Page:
Why Japan's Debt Markets Are Frozen
As Japangets the inflation it's been craving all these years, the bond market is doing something very surprising: nothing.
Far from panicking over each uptick in the consumer price index, traders are pushing Japanese government bond yields lower. Today's 10-year bond rate is 0.58 percent compared with 0.735 percent at the start of 2014, even though the CPI is rising at a 3.4 percent year-over-year rate. Anyone else confused?
This disconnect owes much to Haruhiko Kuroda's unprecedented asset-buying spree. By gobbling up an ever-larger number of bonds at auction and in the secondary market, the Bank of Japan governor has essentially paralyzed the market. What's more, this is becoming a global phenomenon as hedge fund managers from New York to London to Singapore bemoan the death of market volatility.
Few scribes have done a better job exploring this marvel of monetary-policy making better than my Bloomberg View colleague Mark Gilbert in London. He's looked at the feat through the lens of economist Hyman Minsky, who argued that long periods of market stability and harmony can reach tipping points, which then rapidly degenerate into chaos.
What worries me is that central banks in Frankfurt, Tokyo and Washington now find themselves on a treadmill from which there's no escape. As it accelerates, their bond-buying efforts will have to keep pace. Over time, there's no doubt that the world's biggest central banks are headed toward the widespread monetarization of debt -- effectively nationalizing bond markets and raising troubling questions. Not least of them: How exactly does a central bank withdraw from a market it essentially owns?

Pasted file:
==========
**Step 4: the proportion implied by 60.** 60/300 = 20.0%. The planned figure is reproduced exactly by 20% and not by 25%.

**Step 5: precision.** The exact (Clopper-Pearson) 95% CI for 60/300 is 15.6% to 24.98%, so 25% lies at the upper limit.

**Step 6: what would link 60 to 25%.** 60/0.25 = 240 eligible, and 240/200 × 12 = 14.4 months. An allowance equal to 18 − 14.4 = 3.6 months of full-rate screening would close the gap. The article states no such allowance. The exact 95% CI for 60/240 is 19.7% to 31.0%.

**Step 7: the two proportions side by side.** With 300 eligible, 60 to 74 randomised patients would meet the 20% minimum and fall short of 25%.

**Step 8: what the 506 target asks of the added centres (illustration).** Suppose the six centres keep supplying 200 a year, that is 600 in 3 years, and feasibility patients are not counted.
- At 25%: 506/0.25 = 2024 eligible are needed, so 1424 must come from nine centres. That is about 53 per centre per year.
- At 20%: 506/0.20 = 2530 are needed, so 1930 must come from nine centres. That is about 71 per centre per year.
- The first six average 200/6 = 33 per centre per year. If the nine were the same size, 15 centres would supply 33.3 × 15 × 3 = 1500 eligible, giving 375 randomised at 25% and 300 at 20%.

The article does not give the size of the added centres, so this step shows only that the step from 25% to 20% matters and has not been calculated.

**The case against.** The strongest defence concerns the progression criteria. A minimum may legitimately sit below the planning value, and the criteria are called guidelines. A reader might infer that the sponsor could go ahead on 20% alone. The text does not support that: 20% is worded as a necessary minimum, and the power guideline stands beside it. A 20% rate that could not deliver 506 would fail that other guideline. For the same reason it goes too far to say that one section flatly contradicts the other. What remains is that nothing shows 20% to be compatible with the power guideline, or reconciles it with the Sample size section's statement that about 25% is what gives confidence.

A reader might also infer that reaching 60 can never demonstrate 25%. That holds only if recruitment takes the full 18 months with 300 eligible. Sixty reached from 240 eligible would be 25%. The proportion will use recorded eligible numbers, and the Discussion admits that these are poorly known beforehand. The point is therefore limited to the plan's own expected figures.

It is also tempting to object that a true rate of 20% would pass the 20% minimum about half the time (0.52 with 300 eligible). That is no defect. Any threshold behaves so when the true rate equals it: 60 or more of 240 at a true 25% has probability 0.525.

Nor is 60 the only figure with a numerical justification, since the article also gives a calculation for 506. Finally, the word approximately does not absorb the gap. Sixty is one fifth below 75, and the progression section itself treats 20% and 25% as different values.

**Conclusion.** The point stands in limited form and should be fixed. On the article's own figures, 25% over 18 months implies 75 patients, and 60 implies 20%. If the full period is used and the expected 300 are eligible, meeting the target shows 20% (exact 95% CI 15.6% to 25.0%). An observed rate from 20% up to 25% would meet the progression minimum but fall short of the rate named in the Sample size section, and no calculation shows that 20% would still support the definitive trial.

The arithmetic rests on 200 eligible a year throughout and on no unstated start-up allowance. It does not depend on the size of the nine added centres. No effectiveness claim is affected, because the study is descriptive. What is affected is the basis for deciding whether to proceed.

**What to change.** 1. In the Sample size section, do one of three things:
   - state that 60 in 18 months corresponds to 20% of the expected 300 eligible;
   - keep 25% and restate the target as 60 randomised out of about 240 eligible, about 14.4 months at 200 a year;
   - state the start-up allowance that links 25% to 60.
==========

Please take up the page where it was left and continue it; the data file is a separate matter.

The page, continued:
Kuroda is now the biggest player in Japan's $9.6 trillion bond market. As I pointed outlast August, Kuroda appears to have one eye on the playbook of Korekiyo Takahashi, whose radical debt-buying policies as finance minister back in the 1930s had the Tokyo establishment calling him their John Maynard Keynes. Former Federal Reserve Chairman Ben Bernanke credited Takahashi with “brilliantly rescuing Japan from the Great Depression through reflationary policies.”
Yet three problems arise when it becomes hard to know where a central bank's balance sheet ends and the debt market begins. One is the loss of volatility that traders and companies need to buy and sell things. Heavily sedated from the BOJ's monetary tonic, bond-market transacting has all but stopped and price ranges are stuck in their tightest ranges ever. That's also carried over into the stock market, where big price swings are becoming a thing of the past.
A second problem is losing the vital information that a liquid debt market affords. If Japan's bond bubble does pop one day, as shortsellers like J. Kyle Bass of Hayman Capital Management have long predicted, it could come out of nowhere. The normal warning signals -- yield spikes and spreads between debt instruments -- are being deadened as we speak.
The third is finding an exit strategy. If Japan's experience with quantitative easing these last dozen years tells us anything, it's that restoring normalcy is devilishly hard. Debt markets become addicted to central-bank stimulants and weaning them off is easier said than done. Just yesterday, International Monetary Fund head Christine Lagarde said the Fed may have scope to keep interest rates at zero for longer than investors expect. How right she is about that!
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